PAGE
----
Today’s architectural companies are well aware that they can have a huge impact on reducing carbon footprint and global warming.
Here’s why, and how responsible architects are addressing this major issue.
For far too many years we have been building in isolation and not taking into account environmental issues.
This is seen in the fact that the vast majority of buildings are currently consuming far more energy than they require to deliver services to occupants.
Indeed, industry estimates put figures of building consumption at 35% of generated energy and nearly double that (60%) of all electricity used.
These figures show that although initiatives to reduce global warming and carbon footprint are gathering pace, there is still lots of scope to improve the situation.
Here are 5 ways in which responsible architects are addressing environmental concerns in relation to new building projects.
Once this is understood, the architect(s) concerned can look for possible alternatives and consider resources that are more efficient than those originally tabled.
Daylight is obviously the most sustainable lighting source available, but it goes without saying that electrical lighting must always be used to complement natural light.
Environmentally conscious architects are now concentrating on building design that makes full use of daylight penetration. By doing so they are reducing the reliance on electric lighting.
In this respect, two innovative design inclusions are gaining credence: Rooftop gardens and Rain gardens.
These positive steps allow rainwater to penetrate the ground rather than simply having it run off.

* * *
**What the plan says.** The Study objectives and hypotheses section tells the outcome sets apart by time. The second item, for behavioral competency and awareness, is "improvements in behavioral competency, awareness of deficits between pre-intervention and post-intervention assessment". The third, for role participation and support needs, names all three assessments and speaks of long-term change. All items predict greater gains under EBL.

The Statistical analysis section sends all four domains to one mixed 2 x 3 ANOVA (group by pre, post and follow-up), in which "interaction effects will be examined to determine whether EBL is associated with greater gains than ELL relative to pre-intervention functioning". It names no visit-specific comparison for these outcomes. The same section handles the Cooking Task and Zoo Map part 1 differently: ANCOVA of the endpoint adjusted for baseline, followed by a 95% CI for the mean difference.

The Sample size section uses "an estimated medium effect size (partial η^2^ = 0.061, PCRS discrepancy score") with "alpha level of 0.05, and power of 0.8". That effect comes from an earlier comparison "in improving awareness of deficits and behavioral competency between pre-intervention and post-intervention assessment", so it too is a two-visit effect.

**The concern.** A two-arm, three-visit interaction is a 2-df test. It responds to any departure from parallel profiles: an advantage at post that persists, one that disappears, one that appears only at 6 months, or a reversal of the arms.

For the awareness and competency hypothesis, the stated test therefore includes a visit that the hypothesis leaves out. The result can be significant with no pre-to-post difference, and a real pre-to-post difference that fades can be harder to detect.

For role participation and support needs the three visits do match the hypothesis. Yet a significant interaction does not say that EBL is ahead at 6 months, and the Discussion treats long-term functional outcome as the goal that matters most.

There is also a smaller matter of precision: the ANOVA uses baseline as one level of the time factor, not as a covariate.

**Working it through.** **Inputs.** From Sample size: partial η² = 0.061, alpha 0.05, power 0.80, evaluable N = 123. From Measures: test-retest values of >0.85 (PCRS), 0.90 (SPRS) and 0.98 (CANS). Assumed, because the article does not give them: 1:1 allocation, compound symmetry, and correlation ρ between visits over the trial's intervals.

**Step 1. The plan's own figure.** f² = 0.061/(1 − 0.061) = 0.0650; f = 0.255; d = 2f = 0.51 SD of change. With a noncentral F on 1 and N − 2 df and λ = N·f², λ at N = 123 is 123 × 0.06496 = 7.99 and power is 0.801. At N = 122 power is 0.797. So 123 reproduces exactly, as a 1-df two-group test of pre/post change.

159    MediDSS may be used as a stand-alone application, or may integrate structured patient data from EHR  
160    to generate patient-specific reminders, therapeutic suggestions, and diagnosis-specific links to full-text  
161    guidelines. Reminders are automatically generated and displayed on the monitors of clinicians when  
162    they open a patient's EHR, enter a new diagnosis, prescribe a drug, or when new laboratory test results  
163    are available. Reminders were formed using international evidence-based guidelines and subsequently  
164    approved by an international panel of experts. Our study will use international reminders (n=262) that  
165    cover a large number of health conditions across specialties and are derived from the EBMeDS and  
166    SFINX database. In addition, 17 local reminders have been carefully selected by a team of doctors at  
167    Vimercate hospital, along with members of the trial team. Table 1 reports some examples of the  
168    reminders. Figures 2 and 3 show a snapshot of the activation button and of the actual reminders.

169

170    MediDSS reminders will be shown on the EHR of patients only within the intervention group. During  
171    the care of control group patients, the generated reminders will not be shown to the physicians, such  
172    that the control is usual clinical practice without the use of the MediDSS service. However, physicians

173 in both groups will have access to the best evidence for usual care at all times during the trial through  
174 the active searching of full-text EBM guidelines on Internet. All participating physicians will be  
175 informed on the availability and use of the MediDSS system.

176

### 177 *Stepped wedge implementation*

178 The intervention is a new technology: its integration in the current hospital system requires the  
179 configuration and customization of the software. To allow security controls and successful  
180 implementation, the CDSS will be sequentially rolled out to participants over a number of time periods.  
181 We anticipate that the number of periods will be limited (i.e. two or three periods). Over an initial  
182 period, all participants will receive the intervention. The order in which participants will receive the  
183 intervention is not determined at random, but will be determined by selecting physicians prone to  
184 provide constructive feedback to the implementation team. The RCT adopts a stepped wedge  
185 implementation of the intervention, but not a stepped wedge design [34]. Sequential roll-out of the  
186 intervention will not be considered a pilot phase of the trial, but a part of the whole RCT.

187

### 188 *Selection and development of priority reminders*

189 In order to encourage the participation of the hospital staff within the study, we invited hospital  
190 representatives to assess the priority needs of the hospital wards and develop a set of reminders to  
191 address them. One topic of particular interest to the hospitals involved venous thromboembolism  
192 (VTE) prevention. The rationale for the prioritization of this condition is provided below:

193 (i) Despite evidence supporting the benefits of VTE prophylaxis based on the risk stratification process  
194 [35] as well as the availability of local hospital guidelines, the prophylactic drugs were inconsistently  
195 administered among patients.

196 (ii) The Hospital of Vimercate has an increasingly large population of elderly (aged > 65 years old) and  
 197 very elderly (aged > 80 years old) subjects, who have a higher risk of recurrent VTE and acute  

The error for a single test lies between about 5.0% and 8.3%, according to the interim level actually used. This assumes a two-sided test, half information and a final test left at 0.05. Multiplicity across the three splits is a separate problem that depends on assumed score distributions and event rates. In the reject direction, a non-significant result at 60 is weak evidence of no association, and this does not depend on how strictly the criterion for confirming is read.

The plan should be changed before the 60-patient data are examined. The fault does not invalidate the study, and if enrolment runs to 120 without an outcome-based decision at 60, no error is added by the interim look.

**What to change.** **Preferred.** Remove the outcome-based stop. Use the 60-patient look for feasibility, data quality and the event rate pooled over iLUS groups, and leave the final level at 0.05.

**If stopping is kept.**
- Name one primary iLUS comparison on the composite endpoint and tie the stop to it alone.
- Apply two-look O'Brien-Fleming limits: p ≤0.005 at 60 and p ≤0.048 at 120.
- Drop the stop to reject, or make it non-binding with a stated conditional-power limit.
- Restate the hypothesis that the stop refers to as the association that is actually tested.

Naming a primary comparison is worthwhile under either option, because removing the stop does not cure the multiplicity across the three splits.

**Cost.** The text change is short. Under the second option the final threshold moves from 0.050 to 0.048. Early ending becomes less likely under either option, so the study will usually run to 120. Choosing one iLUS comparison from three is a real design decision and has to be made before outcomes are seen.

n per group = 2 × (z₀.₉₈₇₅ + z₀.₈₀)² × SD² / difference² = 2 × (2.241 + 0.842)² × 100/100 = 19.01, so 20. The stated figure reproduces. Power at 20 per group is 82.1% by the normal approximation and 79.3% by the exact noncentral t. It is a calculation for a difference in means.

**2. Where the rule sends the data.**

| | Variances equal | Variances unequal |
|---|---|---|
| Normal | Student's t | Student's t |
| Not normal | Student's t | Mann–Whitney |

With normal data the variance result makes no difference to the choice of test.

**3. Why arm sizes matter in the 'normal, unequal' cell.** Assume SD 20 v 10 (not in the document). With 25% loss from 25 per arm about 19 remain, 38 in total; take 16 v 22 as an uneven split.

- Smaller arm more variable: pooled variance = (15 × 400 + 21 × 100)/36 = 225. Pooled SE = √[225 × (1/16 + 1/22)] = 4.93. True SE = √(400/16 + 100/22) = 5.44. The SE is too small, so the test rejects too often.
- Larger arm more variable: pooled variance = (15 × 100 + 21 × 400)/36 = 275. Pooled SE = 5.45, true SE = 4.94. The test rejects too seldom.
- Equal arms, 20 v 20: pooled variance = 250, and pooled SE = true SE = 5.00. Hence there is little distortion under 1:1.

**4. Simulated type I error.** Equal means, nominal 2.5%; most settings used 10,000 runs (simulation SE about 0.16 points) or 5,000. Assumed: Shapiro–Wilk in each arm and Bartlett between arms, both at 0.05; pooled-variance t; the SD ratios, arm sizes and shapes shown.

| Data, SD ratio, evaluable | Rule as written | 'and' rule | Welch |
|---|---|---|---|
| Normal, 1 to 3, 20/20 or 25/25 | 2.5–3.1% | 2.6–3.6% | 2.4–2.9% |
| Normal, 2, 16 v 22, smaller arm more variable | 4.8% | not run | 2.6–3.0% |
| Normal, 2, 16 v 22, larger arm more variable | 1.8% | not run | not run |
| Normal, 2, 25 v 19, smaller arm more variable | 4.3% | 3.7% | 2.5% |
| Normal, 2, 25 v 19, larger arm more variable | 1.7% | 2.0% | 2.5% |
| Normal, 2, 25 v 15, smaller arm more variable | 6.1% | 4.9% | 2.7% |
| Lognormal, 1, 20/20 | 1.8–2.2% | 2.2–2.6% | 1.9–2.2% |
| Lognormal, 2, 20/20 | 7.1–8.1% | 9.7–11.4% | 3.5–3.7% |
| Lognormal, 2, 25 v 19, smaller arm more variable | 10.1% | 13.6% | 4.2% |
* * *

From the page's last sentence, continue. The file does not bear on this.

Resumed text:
While the challenge is not always an easy one, responsible architects are now looking at innovative ways to reuse on-site materials wherever possible.
The procurement of required materials for a project from quality sources close to site can have a significant impact on carbon emissions and the closer the better.
Through the reduction of material transportation distances, the carbon footprint caused by material delivery is being reduced accordingly.
Project managers and/or individuals who are tasked with new building projects need to be aware of how important it is to consider the environmental impact of the task in hand before any project work commences.
In order to complete a building project that is as environmentally friendly as possible it is strongly recommended that they liaise with an environmentally aware and astute architectural firm.
Establishing such cooperation from the pre-planning stage to project completion will ensure solid advice on ways to tackle the very real environmental issues that currently exist.
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